View all newsletters
Receive our newsletter - data, insights and analysis delivered to you
  1. Technology
  2. Cloud
May 4, 2016updated 21 Oct 2016 4:59pm

“People are tired of long term data centre contracts” – IO talks supplier addictions, hostage situations and where its $500m is going

C-level Q+A: Data centre operator IO secured $500m in debt and growth capital this year - we ask the UK MD where is the money going

By Sam

In the commercial data centre space the quest for differentiation continues. As anyone who has ever visited one knows, data centres are all different but all the same.

IO, which was IO Data Centres, and which split from its modular manufacturer and software arm (now known as Baselayer) is a colocation company. It builds data centres and rents the space based on tenure, power, space and cooling.
But, says its UK MD Nigel Stevens, it is different from other players in the market.

How so? CEO George Slessman, (who founded IO with his brother Bill who now runs Baselayer and Tony Wanger, IO president back in 2007) spotted the high density trend in technology and saw that to do it in a very controlled environment the traditional container sized modules weren’t big enough and lacked control so it needed a larger module which was higher density, higher security, could be replicated and manufactured at scale, says Mr Stevens.

Then around 18 months ago the company split into Baselayer which manufactures modules and its associated software IO which is a colocation data centre operator.

Stevens says it is easier to get funding for different firms and it helps in the market as IO is more focused on being a data centre operator. In the UK IO operates a 10,000 sq mt facility out of Slough.

CBR: Where is IO positioned in the UK market? Is it retail?, Wholesale? A hybrid?
Nigel Stevens:
In the data centre market everyone wants to pigeon-hole you and I think that’s appropriate. We will do anything from a rack upwards. We’ll take one of our modules and sub divide it into racks or we’ll sell in whole modules. Where we’re different in the market is people say are you a wholesale operator? do you do big halls and hand over the keys at the end of it? I think where we are modular makes the whole questions quite different – we’re in the business of selling people less. That is smaller increments over a longer period."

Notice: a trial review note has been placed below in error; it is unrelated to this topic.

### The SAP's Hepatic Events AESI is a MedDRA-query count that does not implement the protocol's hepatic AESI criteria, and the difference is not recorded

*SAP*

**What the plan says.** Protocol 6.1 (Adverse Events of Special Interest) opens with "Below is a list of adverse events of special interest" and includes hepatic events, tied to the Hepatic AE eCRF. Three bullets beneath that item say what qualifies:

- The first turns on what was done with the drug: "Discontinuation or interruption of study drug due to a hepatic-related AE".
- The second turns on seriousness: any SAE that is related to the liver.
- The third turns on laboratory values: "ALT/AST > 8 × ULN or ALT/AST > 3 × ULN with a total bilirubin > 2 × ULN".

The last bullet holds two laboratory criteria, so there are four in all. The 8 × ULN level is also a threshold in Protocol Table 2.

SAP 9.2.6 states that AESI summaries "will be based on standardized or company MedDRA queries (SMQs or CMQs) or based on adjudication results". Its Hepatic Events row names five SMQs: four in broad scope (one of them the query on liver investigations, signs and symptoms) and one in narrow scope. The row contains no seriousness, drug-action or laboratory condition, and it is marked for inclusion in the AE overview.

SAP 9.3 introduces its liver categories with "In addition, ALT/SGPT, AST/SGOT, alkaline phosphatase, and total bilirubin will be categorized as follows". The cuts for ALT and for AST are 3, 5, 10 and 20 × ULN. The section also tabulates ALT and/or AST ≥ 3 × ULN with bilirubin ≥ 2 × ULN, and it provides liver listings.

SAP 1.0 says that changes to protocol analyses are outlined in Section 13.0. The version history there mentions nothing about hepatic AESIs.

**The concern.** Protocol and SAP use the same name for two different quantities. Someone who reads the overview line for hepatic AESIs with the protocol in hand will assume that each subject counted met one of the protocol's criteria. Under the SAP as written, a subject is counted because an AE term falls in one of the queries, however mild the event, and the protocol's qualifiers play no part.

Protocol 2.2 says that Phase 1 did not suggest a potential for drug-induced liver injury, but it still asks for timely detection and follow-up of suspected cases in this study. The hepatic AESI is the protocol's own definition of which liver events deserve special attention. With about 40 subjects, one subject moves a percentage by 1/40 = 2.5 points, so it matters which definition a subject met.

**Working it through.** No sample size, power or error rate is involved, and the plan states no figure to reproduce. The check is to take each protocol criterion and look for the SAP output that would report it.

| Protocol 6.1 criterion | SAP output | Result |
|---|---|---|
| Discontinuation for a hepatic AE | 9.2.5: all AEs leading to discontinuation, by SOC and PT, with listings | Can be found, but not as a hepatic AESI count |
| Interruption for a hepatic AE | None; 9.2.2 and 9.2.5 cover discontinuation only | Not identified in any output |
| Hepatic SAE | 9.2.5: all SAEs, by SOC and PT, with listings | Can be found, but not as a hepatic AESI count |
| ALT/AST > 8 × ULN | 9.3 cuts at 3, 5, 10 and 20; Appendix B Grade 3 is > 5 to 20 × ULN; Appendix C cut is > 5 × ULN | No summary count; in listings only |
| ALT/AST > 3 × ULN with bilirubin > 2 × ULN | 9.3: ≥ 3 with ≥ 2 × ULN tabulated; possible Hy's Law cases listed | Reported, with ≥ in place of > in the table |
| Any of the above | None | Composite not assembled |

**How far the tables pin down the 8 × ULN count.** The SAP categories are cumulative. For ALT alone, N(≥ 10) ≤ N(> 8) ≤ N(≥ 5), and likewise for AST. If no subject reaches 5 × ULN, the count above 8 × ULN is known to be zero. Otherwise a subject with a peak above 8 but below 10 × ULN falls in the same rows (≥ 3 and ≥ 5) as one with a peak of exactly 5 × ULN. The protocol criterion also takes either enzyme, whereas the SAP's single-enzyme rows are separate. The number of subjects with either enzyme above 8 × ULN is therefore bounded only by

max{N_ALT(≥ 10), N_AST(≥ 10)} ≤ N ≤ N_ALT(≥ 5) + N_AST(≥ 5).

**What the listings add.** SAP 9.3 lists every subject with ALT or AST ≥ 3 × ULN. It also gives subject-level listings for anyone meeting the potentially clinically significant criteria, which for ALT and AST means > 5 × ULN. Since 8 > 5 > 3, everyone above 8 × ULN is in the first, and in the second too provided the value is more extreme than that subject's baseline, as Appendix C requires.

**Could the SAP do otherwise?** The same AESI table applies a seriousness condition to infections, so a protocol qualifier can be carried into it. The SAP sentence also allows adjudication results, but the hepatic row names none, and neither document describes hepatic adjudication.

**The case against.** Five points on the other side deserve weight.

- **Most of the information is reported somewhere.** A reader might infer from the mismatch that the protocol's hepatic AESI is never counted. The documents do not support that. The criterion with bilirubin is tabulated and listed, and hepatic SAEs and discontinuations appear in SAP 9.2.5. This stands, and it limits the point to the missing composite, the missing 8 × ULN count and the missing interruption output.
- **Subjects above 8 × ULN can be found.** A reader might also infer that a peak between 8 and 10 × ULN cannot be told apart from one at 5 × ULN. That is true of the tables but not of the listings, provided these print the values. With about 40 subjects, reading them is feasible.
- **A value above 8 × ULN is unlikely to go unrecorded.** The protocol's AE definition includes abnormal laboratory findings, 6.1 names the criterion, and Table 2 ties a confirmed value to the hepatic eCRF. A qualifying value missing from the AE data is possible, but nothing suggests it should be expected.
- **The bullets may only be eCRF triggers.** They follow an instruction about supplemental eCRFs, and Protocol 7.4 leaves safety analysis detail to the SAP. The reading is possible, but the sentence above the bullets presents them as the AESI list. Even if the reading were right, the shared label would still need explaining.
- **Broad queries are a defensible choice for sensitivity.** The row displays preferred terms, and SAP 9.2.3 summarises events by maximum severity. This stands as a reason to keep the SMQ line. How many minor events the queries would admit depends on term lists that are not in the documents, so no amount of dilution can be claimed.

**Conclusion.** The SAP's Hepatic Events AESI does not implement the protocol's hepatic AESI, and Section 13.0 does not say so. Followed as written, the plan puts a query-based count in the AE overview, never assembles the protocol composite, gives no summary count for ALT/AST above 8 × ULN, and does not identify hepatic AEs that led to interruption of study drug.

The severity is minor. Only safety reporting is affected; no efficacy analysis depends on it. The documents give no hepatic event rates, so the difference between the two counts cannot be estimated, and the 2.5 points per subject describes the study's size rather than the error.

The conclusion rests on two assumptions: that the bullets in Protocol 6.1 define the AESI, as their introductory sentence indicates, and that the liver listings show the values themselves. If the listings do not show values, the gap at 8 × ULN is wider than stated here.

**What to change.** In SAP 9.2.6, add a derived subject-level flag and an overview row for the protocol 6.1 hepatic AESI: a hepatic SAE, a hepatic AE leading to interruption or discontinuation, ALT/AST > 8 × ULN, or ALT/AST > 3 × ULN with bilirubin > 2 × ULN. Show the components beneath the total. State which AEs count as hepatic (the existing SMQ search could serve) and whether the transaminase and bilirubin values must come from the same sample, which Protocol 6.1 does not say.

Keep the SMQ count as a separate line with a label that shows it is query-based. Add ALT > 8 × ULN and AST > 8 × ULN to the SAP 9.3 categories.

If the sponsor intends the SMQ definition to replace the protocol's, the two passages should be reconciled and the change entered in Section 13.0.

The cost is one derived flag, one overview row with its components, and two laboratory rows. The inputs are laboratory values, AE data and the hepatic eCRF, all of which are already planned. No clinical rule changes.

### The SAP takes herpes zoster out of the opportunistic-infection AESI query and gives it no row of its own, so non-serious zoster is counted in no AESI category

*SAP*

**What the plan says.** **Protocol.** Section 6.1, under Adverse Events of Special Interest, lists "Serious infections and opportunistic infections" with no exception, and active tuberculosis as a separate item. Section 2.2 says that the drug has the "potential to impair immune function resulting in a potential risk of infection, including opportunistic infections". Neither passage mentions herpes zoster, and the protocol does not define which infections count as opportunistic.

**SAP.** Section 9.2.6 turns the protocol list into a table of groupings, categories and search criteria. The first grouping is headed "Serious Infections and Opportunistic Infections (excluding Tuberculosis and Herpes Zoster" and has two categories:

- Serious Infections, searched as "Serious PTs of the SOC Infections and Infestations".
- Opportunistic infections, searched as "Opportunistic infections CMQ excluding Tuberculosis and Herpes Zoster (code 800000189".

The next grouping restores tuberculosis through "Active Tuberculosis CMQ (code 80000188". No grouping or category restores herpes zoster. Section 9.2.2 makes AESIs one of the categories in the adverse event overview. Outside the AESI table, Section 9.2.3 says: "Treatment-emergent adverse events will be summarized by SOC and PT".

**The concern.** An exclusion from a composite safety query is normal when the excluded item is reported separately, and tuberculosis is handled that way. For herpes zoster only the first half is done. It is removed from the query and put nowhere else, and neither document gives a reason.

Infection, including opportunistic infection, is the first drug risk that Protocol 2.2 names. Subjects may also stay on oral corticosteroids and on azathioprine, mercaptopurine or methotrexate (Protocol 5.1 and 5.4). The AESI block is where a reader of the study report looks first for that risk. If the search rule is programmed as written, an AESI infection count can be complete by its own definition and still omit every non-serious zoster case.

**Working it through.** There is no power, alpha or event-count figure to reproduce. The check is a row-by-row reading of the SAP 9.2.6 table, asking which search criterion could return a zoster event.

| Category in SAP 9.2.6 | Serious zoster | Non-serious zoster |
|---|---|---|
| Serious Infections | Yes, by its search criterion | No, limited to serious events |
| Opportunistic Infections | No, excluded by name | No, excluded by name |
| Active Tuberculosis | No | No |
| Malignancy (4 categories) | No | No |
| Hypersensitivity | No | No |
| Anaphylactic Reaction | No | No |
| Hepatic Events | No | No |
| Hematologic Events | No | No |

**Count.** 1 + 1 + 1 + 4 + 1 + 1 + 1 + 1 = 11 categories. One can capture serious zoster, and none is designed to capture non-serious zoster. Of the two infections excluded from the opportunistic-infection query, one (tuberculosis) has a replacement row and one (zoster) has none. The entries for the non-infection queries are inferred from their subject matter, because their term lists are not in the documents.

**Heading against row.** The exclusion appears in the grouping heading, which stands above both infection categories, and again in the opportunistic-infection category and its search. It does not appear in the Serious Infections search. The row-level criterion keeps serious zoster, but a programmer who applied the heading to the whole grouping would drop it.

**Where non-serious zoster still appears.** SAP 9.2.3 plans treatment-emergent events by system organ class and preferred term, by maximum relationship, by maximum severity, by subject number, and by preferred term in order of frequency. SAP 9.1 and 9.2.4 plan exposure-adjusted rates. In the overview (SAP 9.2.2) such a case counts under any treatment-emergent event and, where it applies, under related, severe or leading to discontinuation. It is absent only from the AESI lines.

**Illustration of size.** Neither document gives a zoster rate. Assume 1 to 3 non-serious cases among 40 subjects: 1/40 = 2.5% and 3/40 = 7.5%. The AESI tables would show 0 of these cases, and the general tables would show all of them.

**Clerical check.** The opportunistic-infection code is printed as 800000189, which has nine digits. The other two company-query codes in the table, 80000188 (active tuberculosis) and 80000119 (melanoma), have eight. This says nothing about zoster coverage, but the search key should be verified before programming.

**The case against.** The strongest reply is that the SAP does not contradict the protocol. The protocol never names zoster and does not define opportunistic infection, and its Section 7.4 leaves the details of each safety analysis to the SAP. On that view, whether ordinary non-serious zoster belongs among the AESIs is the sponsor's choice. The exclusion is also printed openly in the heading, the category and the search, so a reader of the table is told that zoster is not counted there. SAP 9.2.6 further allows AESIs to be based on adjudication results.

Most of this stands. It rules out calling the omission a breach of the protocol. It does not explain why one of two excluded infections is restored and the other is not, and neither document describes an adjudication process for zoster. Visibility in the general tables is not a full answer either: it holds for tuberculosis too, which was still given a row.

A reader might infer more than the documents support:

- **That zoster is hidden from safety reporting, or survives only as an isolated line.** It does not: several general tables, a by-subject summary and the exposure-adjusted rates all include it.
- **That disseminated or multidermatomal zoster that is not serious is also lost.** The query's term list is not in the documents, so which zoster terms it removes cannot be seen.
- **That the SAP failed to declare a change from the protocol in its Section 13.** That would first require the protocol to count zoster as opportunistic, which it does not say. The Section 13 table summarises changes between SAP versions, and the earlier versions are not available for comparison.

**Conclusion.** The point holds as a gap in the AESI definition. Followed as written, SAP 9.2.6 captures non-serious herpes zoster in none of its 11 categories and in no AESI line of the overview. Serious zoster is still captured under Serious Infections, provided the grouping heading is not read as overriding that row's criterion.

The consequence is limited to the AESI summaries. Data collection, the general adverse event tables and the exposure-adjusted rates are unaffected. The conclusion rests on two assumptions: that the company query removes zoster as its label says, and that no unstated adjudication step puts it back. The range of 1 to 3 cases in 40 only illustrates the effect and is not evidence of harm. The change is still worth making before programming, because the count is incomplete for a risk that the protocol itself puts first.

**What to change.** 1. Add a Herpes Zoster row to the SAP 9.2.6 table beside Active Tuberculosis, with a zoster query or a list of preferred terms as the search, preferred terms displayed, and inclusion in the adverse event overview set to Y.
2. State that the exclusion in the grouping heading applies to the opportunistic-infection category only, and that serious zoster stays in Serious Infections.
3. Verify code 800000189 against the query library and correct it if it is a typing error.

"If you have a big requirements – something greater than a megawatt that’s smaller than a module for use and you may not need a megawatt on day one, you may need 100 or 200 kilowatts. Being able to buy in a step wise fashion makes it quite different and makes the commercial propostion quite different. We can be just as effective cost wise on a cost per kilowatt per square foot as anyone else in the market.

Content from our partners
Green for go: Transforming trade in the UK
Manufacturers are switching to personalised customer experience amid fierce competition
How many ends in end-to-end service orchestration?

CBR: Q: Are you seeing at every level a demand for more flexibility in how people engage with the data centre space ?
Nigel Stevens: "We see people very tired of the long commitments, very tired of inflexibility – and I can see a future, we’re not doing it yet, but I see a future where people will want to go down as well as up. I can see that happening. We don’t charge for cross connects, we’re trying not to get onto that drug. We have customers saying ‘we’re sick of being held hostage in a data centre.’
"Because no-one likes to move data centres and equally people are hostages to pricing and other charges in existing environments."

CBR: Is there true flexibility in the market. It used to be the customer commits to space and time and if they don’t fil lit up that’s their problem.